August 28th, 2011
“I never wanted any of this.”
We’re reaching the point in the year where my schedule is going to make covering Breaking Bad weekly a bit challenging, but we’re also reaching the point where I honestly don’t know how much I have left to say.
Now, I could technically write 2500 words talking about what happened in “Problem Dog,” given that the show continues to build on its mythology of tension and self-destruction. However, I’m finding that the show doesn’t really need to be “explained” or even “analyzed” at this point in its fourth season, with the focus instead being on experience. It’s something the show has been doing from the beginning, really, but the fourth season has been particularly built around the audience either sitting back to enjoy the spectacle (as was the case in Hank’s big scene this week) or on the edge of our seats full engrossed in the characters’ plight (as with Jesse at pretty much every point this season).
I’ve stopped taking notes while I watch the show, in part because anything I write down is just as likely to spring from my brain an hour later as I sit down to write a review, and in part because it feels counter-productive. I’m hopeful that I can keep writing about the show in future weeks, but chances are my responses will be a little more free-flowing, and a bit less detailed, given the position the show is in right now.
Which is a damn fine position, just so we’re clear.
I hate what Walt has done to Jesse Pinkman. It’s Skyler who says the line above, and for her it’s true: she certainly never wanted to have a drug dealer for a husband, and she certainly never wanted to feel as though her family is in danger, and she certainly didn’t imagine having to deal with laundering $274,000 through a car wash of all things. It’s not something that Jesse can really say, given that we met him cooking meth and all, but you still get the sense that he couldn’t have imagined getting to this point. Jesse’s life was supposed to be simple, a self-destructive existence that endangered himself more than it endangered others. True, he probably contributed to people’s deaths as a cook, but now he knows the people he is “responsible” for killing, and Walt has the presence of mind to remind him of them so as to guilt him into killing one more.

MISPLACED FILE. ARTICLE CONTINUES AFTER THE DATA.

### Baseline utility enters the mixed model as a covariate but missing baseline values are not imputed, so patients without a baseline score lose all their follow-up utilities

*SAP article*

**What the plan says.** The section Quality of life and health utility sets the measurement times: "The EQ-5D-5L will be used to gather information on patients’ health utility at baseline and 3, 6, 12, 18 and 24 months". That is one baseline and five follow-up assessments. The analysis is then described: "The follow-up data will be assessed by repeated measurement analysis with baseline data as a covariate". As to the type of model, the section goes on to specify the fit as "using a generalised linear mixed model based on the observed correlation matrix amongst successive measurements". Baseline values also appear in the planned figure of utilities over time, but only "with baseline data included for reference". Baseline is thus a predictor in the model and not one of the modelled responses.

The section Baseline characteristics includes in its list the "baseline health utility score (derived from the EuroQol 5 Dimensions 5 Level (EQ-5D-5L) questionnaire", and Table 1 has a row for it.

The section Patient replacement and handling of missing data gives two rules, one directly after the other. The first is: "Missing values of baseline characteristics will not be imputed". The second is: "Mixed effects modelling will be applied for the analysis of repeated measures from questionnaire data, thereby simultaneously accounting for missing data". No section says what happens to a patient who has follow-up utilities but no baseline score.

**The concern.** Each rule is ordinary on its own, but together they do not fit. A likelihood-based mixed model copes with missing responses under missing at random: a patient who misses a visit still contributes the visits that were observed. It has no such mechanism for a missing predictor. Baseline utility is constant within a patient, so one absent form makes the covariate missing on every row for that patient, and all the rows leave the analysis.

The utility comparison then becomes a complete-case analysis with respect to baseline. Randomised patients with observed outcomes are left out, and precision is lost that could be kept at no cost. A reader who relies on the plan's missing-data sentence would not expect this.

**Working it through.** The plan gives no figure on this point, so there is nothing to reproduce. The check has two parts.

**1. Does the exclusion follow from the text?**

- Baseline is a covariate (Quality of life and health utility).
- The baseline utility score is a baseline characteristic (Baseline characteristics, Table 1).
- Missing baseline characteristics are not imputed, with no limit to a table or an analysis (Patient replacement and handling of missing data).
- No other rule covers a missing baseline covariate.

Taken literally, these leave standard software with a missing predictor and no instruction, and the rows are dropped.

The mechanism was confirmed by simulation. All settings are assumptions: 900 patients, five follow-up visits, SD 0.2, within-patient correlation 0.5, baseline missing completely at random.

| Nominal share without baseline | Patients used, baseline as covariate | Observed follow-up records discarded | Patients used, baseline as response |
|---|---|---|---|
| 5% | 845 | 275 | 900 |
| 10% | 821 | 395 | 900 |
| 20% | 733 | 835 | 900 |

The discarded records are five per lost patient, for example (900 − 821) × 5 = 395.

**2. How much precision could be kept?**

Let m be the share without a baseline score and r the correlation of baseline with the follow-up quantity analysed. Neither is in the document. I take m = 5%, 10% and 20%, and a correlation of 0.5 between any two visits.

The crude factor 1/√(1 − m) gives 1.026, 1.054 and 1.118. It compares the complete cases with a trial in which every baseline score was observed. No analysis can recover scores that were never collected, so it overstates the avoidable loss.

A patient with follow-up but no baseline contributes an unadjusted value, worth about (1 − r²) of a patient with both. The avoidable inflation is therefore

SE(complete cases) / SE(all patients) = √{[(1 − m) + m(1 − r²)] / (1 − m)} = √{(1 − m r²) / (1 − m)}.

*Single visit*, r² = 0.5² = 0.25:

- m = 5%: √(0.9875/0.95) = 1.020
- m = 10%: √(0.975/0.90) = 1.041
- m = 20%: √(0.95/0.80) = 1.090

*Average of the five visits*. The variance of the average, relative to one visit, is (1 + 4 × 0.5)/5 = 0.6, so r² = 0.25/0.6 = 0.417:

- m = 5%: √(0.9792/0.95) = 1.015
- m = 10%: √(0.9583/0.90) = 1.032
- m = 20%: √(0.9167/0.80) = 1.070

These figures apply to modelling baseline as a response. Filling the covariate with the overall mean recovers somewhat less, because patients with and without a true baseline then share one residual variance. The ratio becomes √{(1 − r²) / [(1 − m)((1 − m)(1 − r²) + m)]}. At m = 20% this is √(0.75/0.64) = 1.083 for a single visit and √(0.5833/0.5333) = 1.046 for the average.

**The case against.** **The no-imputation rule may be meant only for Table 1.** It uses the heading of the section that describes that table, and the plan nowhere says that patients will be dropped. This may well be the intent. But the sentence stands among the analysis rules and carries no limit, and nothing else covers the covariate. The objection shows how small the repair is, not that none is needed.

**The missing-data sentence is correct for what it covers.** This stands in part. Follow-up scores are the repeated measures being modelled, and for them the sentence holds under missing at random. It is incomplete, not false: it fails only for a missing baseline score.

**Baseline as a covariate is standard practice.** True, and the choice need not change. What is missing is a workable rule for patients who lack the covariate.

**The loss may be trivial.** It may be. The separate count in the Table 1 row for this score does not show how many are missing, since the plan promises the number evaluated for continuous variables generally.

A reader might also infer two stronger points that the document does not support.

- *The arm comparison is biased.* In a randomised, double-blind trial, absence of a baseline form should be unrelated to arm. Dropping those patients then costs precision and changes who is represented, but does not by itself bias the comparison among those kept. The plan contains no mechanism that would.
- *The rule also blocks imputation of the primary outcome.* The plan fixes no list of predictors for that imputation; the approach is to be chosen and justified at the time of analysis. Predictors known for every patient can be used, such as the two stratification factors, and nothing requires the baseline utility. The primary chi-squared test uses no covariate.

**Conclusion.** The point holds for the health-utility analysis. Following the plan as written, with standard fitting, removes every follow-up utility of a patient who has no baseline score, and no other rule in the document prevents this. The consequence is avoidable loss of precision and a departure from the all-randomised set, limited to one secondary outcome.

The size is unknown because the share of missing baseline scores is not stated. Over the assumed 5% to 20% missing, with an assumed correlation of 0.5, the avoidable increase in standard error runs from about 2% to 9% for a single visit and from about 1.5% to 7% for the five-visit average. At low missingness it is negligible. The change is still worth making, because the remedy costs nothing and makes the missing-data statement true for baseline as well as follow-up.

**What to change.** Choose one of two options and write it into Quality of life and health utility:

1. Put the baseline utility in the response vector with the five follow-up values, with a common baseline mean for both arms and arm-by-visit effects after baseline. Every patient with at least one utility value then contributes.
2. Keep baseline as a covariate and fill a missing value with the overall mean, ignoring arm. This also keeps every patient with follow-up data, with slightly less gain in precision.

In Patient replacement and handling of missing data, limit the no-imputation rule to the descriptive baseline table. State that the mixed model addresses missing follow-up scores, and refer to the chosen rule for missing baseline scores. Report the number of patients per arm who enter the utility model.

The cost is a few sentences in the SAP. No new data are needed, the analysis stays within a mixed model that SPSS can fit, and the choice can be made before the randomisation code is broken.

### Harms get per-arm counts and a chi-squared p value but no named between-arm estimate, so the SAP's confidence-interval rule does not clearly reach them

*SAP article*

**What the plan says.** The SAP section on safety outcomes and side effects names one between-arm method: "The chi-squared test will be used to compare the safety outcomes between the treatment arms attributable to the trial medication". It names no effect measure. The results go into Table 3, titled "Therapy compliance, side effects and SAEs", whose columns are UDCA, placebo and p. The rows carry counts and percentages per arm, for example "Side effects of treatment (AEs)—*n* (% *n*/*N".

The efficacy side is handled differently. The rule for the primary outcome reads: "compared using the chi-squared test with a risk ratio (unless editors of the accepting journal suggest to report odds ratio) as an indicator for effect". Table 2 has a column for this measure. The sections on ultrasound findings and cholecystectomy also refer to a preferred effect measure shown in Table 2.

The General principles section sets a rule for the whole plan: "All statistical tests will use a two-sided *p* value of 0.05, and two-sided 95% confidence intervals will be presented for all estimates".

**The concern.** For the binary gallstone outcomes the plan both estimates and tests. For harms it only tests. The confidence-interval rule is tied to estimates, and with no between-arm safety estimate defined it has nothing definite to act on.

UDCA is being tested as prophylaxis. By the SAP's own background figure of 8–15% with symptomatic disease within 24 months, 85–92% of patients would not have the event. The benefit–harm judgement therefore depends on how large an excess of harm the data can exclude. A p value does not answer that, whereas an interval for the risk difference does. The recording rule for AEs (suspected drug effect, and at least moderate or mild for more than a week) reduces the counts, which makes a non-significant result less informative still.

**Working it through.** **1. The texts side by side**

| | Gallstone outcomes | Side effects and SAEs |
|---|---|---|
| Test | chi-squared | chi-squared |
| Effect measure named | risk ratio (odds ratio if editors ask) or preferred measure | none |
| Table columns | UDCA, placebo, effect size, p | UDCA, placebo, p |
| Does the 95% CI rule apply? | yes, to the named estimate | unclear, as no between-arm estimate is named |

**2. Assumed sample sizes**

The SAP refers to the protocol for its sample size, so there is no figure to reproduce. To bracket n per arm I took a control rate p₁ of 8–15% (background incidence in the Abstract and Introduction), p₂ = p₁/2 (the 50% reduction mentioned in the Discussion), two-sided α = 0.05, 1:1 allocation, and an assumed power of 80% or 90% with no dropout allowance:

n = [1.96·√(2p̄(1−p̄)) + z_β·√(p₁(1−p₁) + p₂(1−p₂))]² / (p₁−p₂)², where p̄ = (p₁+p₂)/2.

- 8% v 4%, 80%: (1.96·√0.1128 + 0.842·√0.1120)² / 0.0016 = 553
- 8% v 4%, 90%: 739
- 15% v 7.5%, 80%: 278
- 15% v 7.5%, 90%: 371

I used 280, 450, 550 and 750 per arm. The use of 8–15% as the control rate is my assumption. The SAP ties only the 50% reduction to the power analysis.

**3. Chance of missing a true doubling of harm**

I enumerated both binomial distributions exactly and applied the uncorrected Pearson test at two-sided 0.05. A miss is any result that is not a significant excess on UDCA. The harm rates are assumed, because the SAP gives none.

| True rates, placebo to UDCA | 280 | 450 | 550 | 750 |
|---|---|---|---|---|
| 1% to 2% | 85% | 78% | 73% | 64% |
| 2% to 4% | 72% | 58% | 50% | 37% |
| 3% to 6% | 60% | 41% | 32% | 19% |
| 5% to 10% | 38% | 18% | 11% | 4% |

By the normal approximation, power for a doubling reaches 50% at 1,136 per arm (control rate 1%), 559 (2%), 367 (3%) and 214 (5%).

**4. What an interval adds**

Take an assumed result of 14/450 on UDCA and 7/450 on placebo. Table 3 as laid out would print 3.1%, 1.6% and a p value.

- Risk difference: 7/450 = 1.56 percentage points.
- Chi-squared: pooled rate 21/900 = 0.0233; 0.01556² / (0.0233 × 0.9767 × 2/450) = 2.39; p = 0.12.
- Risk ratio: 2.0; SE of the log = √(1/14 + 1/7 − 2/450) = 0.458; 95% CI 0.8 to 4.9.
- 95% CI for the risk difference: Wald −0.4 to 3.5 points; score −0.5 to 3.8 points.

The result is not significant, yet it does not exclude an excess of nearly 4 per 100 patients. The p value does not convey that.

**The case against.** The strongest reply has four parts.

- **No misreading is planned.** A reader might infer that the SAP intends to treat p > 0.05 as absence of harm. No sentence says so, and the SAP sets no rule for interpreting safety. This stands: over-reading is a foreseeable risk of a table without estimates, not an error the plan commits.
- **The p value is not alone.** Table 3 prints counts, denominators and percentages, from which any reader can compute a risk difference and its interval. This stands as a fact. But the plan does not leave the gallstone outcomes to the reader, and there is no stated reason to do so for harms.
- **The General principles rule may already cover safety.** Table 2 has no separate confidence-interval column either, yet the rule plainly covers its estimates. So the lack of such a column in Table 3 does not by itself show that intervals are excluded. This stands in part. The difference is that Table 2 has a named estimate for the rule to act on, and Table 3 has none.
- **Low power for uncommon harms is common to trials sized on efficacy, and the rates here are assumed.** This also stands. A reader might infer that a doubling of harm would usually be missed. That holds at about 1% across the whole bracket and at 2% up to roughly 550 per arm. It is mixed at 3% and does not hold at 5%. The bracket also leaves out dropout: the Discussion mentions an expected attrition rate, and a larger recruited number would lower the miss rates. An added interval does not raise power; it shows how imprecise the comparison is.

That “Lucky Cigarette” is a ticking time bomb, and it represents everything that Jesse wishes he never became. That opening scene is maybe a bit on the nose, but the “Restart/Quit” question defines Jesse Pinkman on a number of levels, and it reminds us that he is still struggling with who he is when he wakes up every morning. That he goes to the NA meeting is a cry for help if we’ve ever seen one, and what comes out is explosive and powerful and self-destructive in a way that goes well beyond cooking meth.
And yet Walt sees none of this. We see it all, of course, with Aaron Paul putting in another stunning performance as Jesse descends further into a place from which he might never escape. However, Walt doesn’t want to see it. Walt wants to see a solution to his problem, someone who is loyal (as Mike notes) and someone that could potentially get Walt out of a bind. That scene with Walt running down all of Gus’ atrocities while Jesse stands on the ladder is excruciating, as all of it falls back on Jesse on some level. You realize that he is the one who has born the brunt of the struggle, and you realize that Walt isn’t convincing Jesse so much as he is reminding him. He’s reminding him of all of the things that Jesse loses sleep over, and he’s reminding him that Jesse owes it to himself and to Walt to do whatever he can to make Gus pay…which, of course, requires him to have one more black cloud hanging over him in the form of his Lucky Cigarette.